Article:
Criminal hacking is nothing new, but this case has it all: religion, bitcoin, and ransomware. It’s hard to turn away. Unfortunately real people and their lives were impacted, along with the early reputation of the world’s most popular cryptocurrency.
Praise the Lord, Pass the Code
It’s a criminal enterprise stretching across as many different borders as it does strange elements. From Israel to Russia, Florida and New Jersey, U.S. v. Murgio 15-cr-00769 is part familiar tale of greed and covering tracks mixed with the very latest in cyber-related criminality. Toss in some religion and cryptocurrency, and Hollywood would laugh such a plot out of the studio.
The leader of a non-denominational Christian congregation might’ve taken pause at donations totaling 150,000 USD. According to his attorney, however, Pastor Trevon Gross accepted money as gifts toward his ministerial work, never bribes.
How exactly he gets involved with the likes of a native Ukraine-Russian tech genius, an Israeli criminal mastermind, and a Florida restaurateur is explained by the Federal Bureau of Investigations (FBI) and Secret Service.
Pastor Gross, it turns out, had taken reign of a 100 plus member church federal credit union, operating for nearly 40 years to low-income residents. Pastor Gross and Anthony Murgio, a litigious Floridian restaurant owner dabbling in cryptocurrencies, arranged 150K USD in bribes funneled as consulting fees. This, authorities claim, gained Mr. Murgio access to the church’s bank.
Mr. Murgio exploited lack of overt laws governing cryptocurrencies at the credit union level to run 60 million dollars in transactions through its coffers, the FBI alleged, an excellent return on investment.
Bitcoin Not to Blame
Headlines have termed it the “Bitcoin Scam,” but clearly it had little ultimately to do with the conspirators’ actions.
Collectables Club Private Members Association was Mr. Murgio’s front-memorabilia business through which bitcoins were laundered, law enforcement points out. Having access to a federal credit union meant an underground bitcoin exchange could be created if the right specifications were set.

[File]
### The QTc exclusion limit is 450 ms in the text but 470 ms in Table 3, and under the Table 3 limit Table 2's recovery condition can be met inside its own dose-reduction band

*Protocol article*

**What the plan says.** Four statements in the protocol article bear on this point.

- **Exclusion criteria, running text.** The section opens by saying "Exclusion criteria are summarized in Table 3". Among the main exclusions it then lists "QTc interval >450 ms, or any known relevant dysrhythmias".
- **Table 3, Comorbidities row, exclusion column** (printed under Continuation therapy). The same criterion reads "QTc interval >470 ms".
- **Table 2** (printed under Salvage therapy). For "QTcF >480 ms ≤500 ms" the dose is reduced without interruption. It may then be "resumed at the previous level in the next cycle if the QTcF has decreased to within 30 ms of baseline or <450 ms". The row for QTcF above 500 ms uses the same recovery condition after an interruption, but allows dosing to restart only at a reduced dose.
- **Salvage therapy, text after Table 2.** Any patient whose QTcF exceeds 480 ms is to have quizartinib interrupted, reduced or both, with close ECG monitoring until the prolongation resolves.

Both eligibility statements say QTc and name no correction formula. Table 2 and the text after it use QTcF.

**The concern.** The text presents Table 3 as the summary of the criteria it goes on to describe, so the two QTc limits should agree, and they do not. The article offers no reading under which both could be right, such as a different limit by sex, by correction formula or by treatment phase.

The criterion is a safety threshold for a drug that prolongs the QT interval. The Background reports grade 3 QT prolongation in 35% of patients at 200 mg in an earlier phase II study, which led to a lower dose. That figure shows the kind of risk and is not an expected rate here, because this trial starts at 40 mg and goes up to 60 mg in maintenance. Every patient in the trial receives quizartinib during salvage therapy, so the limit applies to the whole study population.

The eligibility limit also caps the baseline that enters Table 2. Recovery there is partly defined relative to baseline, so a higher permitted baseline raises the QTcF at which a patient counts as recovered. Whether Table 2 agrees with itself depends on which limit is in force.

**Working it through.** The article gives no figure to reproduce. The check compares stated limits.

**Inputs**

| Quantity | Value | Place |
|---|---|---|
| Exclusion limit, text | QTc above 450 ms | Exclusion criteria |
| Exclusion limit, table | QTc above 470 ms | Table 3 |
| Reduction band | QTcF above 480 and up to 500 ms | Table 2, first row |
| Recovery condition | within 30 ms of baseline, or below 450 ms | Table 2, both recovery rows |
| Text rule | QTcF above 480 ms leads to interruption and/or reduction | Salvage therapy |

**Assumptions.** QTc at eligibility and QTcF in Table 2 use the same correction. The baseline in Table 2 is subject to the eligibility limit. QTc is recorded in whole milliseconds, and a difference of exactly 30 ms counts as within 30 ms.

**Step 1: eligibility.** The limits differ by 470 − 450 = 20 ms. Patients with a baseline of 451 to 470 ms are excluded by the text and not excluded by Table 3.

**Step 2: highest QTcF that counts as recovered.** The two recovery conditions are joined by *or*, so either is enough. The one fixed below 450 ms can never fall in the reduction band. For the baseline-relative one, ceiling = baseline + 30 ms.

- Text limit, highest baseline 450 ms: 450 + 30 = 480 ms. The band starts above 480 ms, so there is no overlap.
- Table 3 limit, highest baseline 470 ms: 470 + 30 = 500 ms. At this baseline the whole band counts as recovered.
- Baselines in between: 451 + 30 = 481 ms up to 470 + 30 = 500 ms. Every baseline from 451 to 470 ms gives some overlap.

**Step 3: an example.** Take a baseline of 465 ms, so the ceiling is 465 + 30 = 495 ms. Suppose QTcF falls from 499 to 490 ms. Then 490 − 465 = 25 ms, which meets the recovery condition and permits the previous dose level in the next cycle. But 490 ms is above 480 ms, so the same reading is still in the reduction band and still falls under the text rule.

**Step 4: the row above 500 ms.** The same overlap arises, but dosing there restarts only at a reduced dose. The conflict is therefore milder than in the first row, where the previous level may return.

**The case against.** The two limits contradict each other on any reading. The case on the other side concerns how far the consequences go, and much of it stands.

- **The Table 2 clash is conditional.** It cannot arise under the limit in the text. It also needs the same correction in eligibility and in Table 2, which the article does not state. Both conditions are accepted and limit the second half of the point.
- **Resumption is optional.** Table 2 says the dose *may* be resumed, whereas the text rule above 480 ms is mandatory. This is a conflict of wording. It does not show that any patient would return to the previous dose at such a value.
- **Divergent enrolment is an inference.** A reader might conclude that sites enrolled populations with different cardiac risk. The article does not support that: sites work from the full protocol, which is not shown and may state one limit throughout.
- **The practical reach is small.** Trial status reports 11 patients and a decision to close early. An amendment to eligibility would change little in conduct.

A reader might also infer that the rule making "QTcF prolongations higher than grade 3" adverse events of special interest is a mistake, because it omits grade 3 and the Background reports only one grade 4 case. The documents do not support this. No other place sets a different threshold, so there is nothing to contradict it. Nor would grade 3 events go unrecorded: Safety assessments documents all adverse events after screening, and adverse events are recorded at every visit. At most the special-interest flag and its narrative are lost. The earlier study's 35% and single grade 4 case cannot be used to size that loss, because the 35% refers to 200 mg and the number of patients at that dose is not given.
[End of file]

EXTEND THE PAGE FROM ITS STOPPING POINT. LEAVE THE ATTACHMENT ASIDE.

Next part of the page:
Enter Russian-emigre programmer Yuri Lebedev who wished to create “cutting edge technology,” and did something like that for Coinmx, he admitted as the latest of the co-conspirators to be sentenced. According to Bloomberg, Mr. Lebedev wanted to “build something ‘that would make me exceptional. I got carried away,'” the article continues, “there are no shortcuts.”
Coinmx was born, with help and guidance from exchange owner Gary Shalon, the FBI asserts, an Israeli accused of notorious ransomware hacks against JP Morgan while profiting from the credit union exchange. Mr. Shalon maintains his innocence.
Secret Service insists Mr. Lebedev and “co-conspirators acquired control of HOPE FCU,” the church’s bank. Pastor Gross “was the Chairman of the Board of HOPE FCU,” summary of the indictment reads, “and assisted their efforts in exchange for bribes.”
Judge Nathan, however, gave Mr. Lebedev “considerably less time than the maximum of 10 years recommended by U.S. sentencing guidelines, finding he was neither a leader nor a mastermind, and noting he had no criminal history,” Bloomberg points out. “He did what he was told to do,” the judge sympathized.
Mr. Lebedev will serve a year and four months for his participation.
Pastor Gross is facing up to 35 years in prison, and remains on staff at his church.
The church’s credit union was seized and liquidated.
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